1) Inadequate prescription of medications to meet pain needs of the patient.
2) Escalation of demands by the patient coupled with behavioral changes to convince others of the severity of pain.
3) Crisis of mistrust between patient and hospital team.

From this point the patient-health care team relationship falls apart creating additional stress on the patient and presenting possibilities for difficulties in recovery.

Adding additional interventions such as Music therapy to the post-surgical environment can help to alleviate pain while reducing the need for debilitating narcotic medications. Take USC University Hospital in Los Angeles, for example where Doctor/Musician Peter Crookes leads a troupe of classical musicians who perform once a month for the patients. Crookes belongs to a group of volunteer musicians who call themselves “Music Heals” and who hold fast to the notion that the healing qualities of music are invaluable as a supplement to medications. “Studies show music can help people recovering from pain and reduce the need for post-op medications” says Crookes who works by day as a Bariatric surgery but moonlights as a violinist. Crookes as well as others support the notion that although the use of narcotics is integral to the recovery process, other more holistic methods of treatment can be used as well that help to relax the individual and speed up the recovery process.

Music Therapy and Hospice Care

Therapist Tina Sample showed us that Music Therapy can help to mitigate some of the symptoms suffered by those in long term and hospice care, giving them hope and and helping them to perhaps gain some valuable perspective about life and passing. In addition, many studies are showing the value of music therapy in a hospice setting in terms of mitigating and alleviating pain, increasing physical comfort, increasing overall energy, reducing anxiety as well as the amount of time spent in treatment and improving the overall quality of life. Needs treated by music therapists fall into 5 basic categories.

1) Social - Including isolation, loneliness, boredom and the need to make meaningful contact with significant others.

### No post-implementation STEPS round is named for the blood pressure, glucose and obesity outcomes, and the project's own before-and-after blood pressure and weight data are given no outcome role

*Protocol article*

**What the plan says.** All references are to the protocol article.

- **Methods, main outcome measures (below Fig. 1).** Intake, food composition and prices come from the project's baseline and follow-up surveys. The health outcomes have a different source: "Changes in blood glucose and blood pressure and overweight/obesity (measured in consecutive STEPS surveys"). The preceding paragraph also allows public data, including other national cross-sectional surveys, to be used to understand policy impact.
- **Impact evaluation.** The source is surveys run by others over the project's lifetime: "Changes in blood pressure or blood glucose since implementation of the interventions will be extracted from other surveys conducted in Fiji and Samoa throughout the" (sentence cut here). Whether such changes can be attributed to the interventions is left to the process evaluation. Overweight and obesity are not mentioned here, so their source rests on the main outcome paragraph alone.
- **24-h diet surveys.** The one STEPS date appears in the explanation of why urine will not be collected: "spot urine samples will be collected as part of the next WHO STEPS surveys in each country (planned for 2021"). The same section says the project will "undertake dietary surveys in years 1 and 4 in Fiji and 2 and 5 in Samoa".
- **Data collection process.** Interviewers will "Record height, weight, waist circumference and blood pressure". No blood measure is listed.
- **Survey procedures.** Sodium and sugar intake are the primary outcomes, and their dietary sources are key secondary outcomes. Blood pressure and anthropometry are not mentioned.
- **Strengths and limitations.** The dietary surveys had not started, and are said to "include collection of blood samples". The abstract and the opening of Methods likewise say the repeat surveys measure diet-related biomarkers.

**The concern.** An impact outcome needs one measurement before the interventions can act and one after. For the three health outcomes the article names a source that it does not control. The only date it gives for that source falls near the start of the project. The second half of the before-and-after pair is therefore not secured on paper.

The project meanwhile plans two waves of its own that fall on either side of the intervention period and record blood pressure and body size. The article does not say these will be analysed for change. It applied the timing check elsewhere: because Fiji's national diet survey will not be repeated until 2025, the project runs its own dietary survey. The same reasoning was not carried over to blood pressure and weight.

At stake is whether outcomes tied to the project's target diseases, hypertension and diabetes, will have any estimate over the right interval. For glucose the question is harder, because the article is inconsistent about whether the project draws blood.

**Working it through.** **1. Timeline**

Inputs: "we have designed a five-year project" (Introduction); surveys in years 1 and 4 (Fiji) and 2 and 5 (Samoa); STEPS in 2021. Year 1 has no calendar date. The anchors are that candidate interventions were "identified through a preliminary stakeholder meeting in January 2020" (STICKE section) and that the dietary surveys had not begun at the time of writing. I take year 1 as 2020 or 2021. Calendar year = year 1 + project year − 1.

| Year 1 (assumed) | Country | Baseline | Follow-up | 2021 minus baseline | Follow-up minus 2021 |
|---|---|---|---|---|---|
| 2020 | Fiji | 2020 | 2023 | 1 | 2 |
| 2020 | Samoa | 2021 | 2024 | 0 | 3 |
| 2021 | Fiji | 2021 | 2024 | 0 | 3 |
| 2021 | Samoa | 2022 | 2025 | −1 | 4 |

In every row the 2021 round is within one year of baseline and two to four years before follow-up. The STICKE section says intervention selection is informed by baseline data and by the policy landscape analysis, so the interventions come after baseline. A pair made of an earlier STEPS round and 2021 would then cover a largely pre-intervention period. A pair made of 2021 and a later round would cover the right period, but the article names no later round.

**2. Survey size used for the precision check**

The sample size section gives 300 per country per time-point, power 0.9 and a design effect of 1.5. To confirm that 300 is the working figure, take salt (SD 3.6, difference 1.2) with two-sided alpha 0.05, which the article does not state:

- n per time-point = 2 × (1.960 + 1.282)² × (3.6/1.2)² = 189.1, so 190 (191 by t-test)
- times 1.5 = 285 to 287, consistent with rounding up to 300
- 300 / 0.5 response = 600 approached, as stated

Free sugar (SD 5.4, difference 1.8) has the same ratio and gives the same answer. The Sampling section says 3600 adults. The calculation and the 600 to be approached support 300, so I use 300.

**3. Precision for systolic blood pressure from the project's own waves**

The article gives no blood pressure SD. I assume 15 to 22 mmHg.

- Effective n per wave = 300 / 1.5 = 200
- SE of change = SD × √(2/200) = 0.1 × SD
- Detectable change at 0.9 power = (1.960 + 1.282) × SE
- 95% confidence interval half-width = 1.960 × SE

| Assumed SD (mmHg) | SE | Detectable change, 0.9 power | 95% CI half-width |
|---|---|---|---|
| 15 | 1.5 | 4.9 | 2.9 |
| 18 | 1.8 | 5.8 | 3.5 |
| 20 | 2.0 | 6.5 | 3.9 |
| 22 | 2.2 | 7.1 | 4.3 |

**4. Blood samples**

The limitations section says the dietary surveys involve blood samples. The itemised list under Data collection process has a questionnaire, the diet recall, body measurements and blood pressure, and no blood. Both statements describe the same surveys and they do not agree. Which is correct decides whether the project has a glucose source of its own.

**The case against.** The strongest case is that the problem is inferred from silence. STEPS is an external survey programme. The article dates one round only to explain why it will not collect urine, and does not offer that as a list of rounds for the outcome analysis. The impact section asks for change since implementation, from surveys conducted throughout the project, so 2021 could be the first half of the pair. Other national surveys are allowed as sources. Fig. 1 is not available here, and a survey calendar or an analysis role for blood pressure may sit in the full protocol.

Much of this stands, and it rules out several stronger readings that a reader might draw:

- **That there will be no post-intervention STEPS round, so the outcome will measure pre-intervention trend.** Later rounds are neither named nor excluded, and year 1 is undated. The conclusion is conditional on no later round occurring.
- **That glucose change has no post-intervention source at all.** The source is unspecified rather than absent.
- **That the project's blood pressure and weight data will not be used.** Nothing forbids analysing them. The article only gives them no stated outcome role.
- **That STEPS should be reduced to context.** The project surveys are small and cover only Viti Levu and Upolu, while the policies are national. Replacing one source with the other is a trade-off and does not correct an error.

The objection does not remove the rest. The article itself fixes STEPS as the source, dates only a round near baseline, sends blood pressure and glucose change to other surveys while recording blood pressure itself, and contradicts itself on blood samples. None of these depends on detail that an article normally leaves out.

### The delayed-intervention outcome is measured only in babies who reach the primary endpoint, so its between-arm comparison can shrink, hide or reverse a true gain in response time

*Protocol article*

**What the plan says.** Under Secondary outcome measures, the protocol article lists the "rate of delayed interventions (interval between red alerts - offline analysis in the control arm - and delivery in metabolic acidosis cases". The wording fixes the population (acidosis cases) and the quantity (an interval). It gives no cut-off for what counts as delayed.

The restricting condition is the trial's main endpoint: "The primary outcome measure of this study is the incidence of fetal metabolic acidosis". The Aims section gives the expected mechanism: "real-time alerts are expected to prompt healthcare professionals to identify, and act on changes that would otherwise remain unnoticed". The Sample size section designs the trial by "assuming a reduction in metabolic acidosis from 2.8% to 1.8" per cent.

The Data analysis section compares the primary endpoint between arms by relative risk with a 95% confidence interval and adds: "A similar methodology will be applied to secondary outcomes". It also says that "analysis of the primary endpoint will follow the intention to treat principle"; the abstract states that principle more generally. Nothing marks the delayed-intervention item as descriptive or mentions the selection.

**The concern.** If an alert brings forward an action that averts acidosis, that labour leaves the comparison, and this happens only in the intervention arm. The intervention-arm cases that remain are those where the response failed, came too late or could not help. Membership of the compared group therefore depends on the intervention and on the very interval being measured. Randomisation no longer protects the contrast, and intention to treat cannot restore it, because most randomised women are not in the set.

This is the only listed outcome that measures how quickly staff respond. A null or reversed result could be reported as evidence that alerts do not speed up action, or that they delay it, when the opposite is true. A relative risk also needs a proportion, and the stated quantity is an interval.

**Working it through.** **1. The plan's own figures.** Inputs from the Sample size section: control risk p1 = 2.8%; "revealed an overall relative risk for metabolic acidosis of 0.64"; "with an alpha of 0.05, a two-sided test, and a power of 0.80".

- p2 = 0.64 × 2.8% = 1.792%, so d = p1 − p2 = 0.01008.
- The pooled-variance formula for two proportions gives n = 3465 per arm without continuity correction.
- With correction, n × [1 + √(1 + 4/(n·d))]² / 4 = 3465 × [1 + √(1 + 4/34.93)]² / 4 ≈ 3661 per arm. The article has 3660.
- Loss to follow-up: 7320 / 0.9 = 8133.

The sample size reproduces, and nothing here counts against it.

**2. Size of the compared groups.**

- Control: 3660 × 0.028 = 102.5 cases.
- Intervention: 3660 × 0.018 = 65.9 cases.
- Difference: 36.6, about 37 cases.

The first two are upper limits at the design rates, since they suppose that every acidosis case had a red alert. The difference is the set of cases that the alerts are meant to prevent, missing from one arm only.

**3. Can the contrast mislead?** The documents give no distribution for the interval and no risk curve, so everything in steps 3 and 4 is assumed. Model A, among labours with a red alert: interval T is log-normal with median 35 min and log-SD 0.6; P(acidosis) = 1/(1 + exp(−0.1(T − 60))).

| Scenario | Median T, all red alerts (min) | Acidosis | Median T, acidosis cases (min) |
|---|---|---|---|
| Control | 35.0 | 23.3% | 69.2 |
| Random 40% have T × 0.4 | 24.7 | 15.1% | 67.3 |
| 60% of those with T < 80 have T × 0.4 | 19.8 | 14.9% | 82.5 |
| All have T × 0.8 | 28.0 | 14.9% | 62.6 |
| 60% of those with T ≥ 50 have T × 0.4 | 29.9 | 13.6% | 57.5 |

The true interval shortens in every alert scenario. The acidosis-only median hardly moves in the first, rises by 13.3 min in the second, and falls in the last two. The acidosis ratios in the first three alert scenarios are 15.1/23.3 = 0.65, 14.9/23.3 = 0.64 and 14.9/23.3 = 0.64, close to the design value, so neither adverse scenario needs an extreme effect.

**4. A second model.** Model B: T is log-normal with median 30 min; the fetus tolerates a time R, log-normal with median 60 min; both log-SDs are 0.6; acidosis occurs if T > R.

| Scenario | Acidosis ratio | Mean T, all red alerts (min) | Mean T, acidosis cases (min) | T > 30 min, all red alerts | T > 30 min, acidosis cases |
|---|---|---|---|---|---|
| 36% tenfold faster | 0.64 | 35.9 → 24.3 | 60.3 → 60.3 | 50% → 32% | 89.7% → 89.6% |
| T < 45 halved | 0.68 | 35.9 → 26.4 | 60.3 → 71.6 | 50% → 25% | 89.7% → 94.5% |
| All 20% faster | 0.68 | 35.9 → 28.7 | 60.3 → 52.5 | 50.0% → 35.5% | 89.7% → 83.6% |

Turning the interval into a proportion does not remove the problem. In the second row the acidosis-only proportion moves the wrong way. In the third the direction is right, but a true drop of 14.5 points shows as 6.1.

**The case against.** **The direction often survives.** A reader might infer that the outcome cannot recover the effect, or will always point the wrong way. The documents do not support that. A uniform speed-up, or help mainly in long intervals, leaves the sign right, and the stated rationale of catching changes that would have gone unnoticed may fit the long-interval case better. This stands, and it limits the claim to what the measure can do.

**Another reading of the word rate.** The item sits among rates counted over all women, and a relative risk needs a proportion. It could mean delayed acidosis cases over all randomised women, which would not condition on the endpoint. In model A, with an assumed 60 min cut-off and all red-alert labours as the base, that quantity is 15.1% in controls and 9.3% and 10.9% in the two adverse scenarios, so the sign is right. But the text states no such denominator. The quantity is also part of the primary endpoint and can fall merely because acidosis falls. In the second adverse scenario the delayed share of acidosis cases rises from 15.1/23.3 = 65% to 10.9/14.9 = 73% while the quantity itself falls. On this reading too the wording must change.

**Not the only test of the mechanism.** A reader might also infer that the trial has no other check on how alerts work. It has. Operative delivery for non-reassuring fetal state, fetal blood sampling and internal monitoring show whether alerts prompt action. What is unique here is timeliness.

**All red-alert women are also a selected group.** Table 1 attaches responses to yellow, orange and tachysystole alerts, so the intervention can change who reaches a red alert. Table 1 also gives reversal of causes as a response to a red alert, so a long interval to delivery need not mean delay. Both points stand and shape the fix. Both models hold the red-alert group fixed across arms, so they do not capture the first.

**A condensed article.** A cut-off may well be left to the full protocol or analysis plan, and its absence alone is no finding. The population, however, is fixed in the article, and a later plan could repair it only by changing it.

2) Emotional - Including depression, anxiety, anger, fear and frustration. This is a particularly important category due to the fact that patients who are agitated or extremely anxious are more difficult to treat and are more likely to experience difficulties in the other categories.

3) Cognitive - Including neurological impairments, disorientation and confusion.

4) Physical - Including pain which is frequently of the chronic variety, shortness of breath, muscle spasms and cramping.

5) Spiritual - Including the experience of losing spiritual connection and/or spiritually-based rituals. Many of these patients have strong emotions relative to losing their connection with their churches and those associated with their church.

The Social category listed above has another important dimension as well in terms of working with the families of the infirm. Dealing with losing a cherished loved one can be incredibly traumatic for the surviving family members and music can help to ease some of the grief that they are experiencing. Also, music can be a powerful social element when played in a group which compels participation from different family members, even those who are often more shy and reserved. Old songs and melodies from years past are compelling sources of emotion and nostalgia that often have the effect of drawing people together and providing a sense of unity. This unity in and of itself can be therapeutic for both the families as well as the patients.